- Born 1927 Hastings, New Zealand
- Baptized 1951
- Served Full-time Mission 1952-1954
- Married Amelia Wati Crawford 1954, Laie Hawaii Temple; four sons
- Bishop, Stake President, Patriarch, Regional Representative,
- First Quorum of Seventy 1987-1989
- Second Quorum of Seventy 1989-1992
- Honorably Released from Second Quorum 1992
- Died 2010, Hamilton, New Zealand
The following biographical sketch is adapted from
the "News of the Church: Elder Douglas J. Martin of the First Quorum of
the Seventy" published in the Ensign for May 1987 on the occasion
of Elder Martin's five-year call to the First Quorum of the Seventy.
As a young man, Douglas Martin of Hamilton, New Zealand,
was introduced to the gospel of Jesus Christ by an attractive Maori girl,
Amelia Wati Crawford. Her example helped bring him into the Church, and
the dedication of the Maori people he met in the Church helped him learn
what it means to be a Latter-day Saint.
“They showed me the example of total obedience and
faith in the Lord,” he recalls. They had very little in the way of material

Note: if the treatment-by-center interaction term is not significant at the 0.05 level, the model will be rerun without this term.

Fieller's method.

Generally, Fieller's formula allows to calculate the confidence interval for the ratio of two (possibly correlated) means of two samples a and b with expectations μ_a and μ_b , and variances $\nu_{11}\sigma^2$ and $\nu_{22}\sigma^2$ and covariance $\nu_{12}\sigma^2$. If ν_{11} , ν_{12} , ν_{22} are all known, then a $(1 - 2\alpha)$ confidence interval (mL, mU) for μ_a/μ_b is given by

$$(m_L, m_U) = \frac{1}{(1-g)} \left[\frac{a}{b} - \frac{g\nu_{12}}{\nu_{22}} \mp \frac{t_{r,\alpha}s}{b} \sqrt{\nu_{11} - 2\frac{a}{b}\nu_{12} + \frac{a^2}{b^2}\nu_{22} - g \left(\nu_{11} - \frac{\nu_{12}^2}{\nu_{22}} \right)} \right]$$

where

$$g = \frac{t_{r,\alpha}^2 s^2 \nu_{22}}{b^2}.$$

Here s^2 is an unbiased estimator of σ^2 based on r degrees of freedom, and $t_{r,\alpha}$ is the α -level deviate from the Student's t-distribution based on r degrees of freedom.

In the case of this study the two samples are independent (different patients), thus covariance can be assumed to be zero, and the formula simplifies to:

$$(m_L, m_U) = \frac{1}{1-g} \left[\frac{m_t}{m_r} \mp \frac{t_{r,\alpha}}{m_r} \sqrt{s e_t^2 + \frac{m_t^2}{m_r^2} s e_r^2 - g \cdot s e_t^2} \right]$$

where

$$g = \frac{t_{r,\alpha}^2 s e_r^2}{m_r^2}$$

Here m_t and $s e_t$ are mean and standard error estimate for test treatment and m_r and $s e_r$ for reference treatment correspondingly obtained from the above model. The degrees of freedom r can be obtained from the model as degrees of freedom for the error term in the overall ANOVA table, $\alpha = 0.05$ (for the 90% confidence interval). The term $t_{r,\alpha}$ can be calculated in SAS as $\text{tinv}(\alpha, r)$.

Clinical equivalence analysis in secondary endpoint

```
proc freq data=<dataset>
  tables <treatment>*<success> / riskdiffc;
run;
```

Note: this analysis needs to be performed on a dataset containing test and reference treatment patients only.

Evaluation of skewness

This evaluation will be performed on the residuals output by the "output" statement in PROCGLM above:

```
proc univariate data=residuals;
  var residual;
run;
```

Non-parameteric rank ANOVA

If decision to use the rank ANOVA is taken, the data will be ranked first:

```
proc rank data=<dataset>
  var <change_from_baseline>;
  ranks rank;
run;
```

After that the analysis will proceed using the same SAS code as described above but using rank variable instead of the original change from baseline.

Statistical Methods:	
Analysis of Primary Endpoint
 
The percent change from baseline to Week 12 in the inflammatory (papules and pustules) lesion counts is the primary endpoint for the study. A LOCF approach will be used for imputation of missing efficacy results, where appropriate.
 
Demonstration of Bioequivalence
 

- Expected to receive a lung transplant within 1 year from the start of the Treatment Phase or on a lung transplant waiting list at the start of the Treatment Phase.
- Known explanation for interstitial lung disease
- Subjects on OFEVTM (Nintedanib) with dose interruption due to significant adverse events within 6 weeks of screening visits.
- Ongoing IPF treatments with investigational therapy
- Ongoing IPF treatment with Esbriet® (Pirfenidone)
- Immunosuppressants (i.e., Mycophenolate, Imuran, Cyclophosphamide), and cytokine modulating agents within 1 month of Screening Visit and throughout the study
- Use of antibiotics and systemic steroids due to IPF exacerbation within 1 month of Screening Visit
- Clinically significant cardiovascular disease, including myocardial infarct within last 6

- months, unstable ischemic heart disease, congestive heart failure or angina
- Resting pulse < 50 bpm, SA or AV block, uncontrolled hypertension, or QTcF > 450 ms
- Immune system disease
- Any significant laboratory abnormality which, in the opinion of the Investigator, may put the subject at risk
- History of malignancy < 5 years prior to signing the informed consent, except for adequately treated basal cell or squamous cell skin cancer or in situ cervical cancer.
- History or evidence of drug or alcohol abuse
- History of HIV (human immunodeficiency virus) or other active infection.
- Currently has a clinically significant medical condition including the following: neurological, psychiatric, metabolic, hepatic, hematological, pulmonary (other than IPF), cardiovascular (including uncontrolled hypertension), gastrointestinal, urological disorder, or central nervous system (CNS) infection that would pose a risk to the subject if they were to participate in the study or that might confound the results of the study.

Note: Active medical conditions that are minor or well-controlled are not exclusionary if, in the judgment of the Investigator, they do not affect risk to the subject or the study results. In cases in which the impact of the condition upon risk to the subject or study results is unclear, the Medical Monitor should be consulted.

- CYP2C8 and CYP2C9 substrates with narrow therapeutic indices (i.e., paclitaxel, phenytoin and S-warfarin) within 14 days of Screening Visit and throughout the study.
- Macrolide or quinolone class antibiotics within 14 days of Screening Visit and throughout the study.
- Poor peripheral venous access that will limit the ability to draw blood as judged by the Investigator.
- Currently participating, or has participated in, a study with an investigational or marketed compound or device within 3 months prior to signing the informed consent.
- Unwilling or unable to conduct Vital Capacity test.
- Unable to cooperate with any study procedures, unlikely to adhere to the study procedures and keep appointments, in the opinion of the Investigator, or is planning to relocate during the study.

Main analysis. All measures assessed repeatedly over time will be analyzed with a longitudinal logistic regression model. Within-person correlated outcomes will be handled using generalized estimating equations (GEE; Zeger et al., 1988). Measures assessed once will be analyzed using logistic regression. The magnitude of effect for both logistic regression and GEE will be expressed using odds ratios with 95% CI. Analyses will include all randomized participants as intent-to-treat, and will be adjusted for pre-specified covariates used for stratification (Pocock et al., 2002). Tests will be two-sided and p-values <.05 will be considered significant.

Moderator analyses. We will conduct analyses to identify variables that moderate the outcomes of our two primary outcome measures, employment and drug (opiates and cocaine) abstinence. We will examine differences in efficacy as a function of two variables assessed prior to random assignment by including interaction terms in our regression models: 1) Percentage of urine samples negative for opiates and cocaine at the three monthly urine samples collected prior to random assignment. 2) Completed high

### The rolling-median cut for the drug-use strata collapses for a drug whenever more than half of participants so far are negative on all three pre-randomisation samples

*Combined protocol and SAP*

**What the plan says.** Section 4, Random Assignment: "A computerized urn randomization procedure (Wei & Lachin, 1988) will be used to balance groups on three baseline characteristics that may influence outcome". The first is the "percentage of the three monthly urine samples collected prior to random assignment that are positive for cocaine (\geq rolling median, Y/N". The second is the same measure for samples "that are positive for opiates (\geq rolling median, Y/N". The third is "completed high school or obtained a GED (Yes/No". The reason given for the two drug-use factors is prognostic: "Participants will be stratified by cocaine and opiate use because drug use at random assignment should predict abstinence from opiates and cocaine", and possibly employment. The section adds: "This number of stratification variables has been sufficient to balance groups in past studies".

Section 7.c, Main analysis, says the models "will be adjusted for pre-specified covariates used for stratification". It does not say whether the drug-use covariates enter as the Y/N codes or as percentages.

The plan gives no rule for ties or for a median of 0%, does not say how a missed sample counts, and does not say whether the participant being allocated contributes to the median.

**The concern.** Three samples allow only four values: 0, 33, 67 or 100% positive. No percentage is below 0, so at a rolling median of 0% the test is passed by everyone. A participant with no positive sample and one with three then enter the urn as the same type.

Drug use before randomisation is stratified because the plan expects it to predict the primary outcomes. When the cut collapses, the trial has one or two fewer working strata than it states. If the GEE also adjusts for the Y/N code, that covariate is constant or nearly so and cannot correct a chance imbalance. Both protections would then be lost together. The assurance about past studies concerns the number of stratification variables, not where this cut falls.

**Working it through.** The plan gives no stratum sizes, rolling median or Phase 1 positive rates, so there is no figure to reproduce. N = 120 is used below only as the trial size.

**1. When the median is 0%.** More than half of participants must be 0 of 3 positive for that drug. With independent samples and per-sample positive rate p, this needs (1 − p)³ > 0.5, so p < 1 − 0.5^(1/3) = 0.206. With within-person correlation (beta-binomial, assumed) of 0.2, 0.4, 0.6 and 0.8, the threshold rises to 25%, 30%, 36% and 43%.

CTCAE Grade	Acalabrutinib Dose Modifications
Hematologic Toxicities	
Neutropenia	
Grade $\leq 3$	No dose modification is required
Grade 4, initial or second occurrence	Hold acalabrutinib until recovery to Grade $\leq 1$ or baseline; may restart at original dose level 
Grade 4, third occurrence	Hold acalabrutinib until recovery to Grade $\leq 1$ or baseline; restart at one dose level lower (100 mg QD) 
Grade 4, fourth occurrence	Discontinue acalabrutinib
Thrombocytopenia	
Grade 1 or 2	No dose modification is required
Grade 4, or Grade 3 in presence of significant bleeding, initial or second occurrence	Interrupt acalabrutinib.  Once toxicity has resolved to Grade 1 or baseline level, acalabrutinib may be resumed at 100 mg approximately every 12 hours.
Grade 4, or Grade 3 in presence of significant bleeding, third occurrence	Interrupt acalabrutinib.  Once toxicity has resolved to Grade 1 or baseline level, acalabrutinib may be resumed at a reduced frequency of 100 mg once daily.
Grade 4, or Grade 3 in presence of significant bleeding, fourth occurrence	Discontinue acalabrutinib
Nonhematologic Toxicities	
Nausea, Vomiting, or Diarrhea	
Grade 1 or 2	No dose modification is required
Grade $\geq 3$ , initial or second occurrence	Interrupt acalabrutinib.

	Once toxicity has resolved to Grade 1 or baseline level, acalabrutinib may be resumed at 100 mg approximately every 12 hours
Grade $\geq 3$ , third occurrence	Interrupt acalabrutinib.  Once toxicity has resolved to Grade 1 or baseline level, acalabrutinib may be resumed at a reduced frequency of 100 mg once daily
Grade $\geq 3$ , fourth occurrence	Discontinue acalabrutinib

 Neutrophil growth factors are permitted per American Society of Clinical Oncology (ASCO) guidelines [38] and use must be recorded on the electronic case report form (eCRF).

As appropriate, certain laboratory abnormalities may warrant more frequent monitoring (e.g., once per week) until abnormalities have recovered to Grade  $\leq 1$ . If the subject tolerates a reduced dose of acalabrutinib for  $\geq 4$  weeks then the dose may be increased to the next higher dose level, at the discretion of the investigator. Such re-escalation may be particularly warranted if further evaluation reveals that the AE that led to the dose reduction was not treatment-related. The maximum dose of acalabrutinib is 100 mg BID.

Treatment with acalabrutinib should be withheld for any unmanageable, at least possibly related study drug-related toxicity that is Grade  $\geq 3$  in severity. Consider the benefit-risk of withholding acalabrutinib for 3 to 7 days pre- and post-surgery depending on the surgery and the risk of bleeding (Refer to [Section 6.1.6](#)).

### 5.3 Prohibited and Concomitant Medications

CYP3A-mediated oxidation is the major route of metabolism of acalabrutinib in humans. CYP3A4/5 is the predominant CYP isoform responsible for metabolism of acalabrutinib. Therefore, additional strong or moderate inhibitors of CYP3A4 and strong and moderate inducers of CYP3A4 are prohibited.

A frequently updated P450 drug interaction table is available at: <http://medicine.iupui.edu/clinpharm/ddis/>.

goods or education, but learning the gospel and following the Savior were
much more important to these Maori members than obtaining things to make mortal life comfortable.
“I think I learned obedience from those people,”
Elder Martin reflected. “I like to be obedient.”
That is just one of the strengths he brought to his
calling as a member of the First Quorum of the Seventy. Looking at
the men in his new quorum, he says, “I feel the very least of them.” And
yet, whatever strengths and abilities he had to offer were
committed to the service of the Savior, Church leaders, and his quorum.
The calling was stunning. “I literally didn’t sleep
all that night” after receiving it, Elder Martin recalls. “I was overwhelmed.”
And yet the calling was a quite unexpected fulfillment
of a hope. Just two weeks away from retirement as manager of a plastics
molding plant, he was preparing to fill his spare time with some of the
pastimes he enjoys—beekeeping, gardening, fishing, wood-turning, or surfing—if
necessary. But what he and Sister Martin really wanted, after years in
Church leadership positions, was an opportunity for full-time service.
They hoped perhaps to receive a mission call. Now Elder Martin was looking
forward to “for the first time, completely turning my life over to the
In a sense, Elder Martin really took that step many